The Fifth House of the Heart

Treasures and monks and vampires: oh my!

No, it's not the latest Dan Brown book. It's a quirky Van Helsing-esque horror novel featuring a cowardly antiques dealer as the unlikely leader of a band of vampire hunters. And I'm using Van Helsing in a positive way, because I thought it was a fun movie, and also because Hugh Jackman. So if you didn't like that film, you may not enjoy The Fifth House of the Heart. Caveat lector and all that jazz. All that Latin? Whatever.

Asmodeous "Sax" Saxon-Tang is an unbelievably wealthy antiques dealer. As it turns out, the way to get the best pieces is to (inadvertently, at first) rob a vampire. The vampires of this novel are not fang-baring, shadow-slinking Bela Lugosis, nor are they seductive Romanian princes: they are literal monsters. Vampires are not human: they are another species, old as the earth, that has a strange and deadly symbiosis with humans. They take the shape of the creature whose blood they drink the most of, so naturally, with humans being the dominant and tastiest species, vampires look human. However, the typical trappings of Christianity used to slay vampires don't really work. Being another species, they don't really care about crosses or holy water or Jesus, but they are susceptible to certain naturally-occurring elements, like silver. But the general process of vampiric attack is the same; the vampries hypnotize their victims with a sort of sensory overload, then they drink their victims' blood. People who are merely bitten become infected, with three outcomes: they die, they live, or they exhibit signs of "false vampirism."

When one is hunting down a vampire's hoard, one tends to keep it quiet. So Sax is shocked and angered at an auction for an ormolu clock that no one should really care about--unless they knew its true provenance. A beautiful young woman bids an exorbitant amount against him, but in a fit of pique, Sax outbids her and wins the clock. However, he's suspicious. Why would a young woman be willing to pay so much for an admittedly dull-on-the-surface clock? She must have inside information, and Sax goes to his usual sources to try and stop the leak. But before he can figure out who told the young woman about the clock, the night watchman at his super-secure warehouse is brutally murdered, and the ormolu clock stolen.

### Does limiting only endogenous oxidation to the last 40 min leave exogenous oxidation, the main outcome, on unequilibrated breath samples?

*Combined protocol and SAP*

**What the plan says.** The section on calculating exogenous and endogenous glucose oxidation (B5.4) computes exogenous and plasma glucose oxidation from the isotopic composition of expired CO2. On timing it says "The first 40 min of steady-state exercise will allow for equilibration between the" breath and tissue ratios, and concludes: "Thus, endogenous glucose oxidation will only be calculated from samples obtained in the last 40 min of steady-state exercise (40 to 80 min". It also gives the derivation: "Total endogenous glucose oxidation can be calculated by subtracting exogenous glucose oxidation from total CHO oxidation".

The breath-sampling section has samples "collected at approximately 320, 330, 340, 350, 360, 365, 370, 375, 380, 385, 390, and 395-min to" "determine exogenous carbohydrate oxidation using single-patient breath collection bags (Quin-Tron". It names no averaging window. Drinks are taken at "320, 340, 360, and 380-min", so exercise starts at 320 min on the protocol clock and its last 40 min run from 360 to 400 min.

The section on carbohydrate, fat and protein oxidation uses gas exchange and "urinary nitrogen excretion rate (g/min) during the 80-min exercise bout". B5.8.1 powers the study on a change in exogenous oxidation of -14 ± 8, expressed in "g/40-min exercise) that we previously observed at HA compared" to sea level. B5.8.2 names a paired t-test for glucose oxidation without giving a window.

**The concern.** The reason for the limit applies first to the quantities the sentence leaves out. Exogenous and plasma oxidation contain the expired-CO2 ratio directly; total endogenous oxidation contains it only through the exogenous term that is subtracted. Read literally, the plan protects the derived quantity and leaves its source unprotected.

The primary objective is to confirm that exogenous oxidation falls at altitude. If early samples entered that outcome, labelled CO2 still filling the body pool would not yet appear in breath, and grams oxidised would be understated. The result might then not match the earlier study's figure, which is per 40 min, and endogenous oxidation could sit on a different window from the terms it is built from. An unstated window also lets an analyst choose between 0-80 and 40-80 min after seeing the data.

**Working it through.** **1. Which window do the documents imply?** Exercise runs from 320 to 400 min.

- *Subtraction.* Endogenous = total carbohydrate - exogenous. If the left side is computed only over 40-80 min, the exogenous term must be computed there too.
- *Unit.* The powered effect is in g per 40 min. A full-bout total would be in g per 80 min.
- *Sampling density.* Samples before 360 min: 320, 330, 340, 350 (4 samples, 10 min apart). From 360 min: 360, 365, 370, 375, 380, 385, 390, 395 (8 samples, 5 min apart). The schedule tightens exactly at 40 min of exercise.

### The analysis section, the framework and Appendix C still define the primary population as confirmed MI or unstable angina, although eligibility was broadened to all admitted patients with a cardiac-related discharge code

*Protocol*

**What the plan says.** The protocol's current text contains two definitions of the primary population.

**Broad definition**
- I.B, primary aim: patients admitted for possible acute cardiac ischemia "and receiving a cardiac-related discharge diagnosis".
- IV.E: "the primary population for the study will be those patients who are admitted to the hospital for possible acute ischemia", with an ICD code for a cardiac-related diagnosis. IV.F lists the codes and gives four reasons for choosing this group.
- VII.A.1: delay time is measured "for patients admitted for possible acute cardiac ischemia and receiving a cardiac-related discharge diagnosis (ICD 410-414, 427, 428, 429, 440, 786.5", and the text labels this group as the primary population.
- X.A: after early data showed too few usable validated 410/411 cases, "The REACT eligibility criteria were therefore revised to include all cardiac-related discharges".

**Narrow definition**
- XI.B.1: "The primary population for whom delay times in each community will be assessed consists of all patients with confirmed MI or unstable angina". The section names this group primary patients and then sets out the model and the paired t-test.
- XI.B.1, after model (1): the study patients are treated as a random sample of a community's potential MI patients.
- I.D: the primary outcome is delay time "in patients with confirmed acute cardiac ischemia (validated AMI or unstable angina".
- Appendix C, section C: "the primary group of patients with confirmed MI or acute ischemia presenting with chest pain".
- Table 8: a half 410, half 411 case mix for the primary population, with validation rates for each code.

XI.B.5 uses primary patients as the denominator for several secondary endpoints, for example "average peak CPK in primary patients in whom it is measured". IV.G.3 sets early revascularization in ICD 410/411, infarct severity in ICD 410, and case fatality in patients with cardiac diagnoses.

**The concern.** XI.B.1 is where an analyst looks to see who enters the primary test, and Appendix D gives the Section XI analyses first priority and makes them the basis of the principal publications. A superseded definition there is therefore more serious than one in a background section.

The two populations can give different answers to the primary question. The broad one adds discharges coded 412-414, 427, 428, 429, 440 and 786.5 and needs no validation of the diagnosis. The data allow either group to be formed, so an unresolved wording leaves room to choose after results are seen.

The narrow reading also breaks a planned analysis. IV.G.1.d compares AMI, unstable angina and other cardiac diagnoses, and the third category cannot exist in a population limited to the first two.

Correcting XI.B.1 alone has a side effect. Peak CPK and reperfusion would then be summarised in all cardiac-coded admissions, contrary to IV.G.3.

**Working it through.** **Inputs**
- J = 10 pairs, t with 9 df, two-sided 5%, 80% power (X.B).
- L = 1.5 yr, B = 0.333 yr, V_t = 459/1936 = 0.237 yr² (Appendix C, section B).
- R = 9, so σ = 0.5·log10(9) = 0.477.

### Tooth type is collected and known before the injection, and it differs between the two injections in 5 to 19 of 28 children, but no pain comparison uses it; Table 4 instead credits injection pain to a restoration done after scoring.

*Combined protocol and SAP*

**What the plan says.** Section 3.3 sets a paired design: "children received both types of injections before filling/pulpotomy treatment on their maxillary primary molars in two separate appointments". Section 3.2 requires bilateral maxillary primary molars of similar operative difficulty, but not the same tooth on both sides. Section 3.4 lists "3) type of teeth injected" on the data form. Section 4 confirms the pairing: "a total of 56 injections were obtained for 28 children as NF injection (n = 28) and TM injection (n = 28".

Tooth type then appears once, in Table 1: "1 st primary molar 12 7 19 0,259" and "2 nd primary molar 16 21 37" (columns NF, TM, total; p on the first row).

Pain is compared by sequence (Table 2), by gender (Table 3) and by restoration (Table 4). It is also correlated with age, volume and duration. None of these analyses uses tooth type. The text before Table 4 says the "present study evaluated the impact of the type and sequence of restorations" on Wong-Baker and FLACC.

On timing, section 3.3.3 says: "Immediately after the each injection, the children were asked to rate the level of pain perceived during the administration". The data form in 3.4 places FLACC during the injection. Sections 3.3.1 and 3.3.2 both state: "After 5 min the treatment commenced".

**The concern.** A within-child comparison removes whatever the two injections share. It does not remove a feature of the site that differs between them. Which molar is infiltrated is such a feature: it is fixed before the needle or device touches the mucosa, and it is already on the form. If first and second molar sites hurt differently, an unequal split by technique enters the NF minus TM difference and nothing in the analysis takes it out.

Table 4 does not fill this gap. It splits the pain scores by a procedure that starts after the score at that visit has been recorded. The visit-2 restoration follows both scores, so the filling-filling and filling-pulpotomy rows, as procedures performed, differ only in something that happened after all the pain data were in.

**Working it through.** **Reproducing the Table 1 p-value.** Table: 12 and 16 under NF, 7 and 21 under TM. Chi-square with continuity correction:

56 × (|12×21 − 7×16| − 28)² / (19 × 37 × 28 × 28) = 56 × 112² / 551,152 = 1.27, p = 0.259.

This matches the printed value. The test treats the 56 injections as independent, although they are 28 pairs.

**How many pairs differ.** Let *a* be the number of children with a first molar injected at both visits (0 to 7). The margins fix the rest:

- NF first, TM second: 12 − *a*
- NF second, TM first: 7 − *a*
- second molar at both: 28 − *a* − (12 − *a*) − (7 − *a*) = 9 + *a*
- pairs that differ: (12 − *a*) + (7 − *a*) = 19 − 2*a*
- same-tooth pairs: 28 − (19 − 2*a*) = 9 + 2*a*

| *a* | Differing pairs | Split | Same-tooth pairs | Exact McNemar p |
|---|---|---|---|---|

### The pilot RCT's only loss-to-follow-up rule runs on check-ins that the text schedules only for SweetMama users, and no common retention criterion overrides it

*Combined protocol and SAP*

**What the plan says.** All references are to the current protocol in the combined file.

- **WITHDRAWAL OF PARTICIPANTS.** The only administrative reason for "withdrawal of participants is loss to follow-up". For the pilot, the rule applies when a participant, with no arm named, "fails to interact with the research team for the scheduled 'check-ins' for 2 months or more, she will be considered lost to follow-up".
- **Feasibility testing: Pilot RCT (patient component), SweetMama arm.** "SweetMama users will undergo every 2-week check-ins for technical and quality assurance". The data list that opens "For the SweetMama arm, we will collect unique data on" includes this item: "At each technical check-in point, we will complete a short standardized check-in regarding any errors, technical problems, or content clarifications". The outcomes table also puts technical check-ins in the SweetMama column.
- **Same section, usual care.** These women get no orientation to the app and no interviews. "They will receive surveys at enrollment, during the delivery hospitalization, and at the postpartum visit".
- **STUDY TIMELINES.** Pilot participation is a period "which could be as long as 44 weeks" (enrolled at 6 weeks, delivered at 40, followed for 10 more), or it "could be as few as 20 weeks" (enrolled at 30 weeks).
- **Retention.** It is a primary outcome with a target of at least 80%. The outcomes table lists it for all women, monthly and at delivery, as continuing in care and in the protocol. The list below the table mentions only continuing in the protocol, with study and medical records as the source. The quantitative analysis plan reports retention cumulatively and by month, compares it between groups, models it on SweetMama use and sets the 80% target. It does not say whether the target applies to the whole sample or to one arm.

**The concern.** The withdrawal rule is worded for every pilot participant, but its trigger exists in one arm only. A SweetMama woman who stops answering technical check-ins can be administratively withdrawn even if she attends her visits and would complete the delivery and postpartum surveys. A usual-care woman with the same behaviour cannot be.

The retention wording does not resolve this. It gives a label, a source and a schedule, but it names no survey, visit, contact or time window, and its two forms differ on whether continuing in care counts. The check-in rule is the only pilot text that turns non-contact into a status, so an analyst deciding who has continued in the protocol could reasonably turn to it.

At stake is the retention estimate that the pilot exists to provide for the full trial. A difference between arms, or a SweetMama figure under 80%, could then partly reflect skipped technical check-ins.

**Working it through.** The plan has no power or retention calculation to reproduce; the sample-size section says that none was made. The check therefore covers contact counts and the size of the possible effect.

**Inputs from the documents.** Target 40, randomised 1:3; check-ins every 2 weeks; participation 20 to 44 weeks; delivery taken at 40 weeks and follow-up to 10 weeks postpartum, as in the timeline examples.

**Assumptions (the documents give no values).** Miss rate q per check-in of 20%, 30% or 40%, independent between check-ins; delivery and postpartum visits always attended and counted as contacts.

Now, Sax is being taunted by an unknown vampire, and he's going to get his revenge. The only person he really cares about is his niece, so before he jets off to Europe to assemble a crack team of vampire hunters (no really, just roll with it), he gives her a silver battle hammer used to whack vampires into submission. Much more reliable than the old stake in the heart, which really only works if it pierces the so-called "fifth house of the heart." One of the things that makes vampires vampriric has to do with this little appendage on their hearts. If you pierce the gland, the vampire dies. That's why ash stakes work so well--they splinter and get into every cardiac nook and cranny.

Sorry, tangent! Anyway, Sax first goes to the Vatican's Ordine dei Cavalieri Sacri dei Teutonici e dei Fiamminghi for one of their super-kick-butt vampire hunters(thing I just Googled: "does the Vatican hunt vampires?") and gets Paolo, a very tall, very handsome young monk. He also gets:
  • Min, a fanatic solo vampire hunter who has been stalking and killing the creatures since they murdered her parents and forced her to watch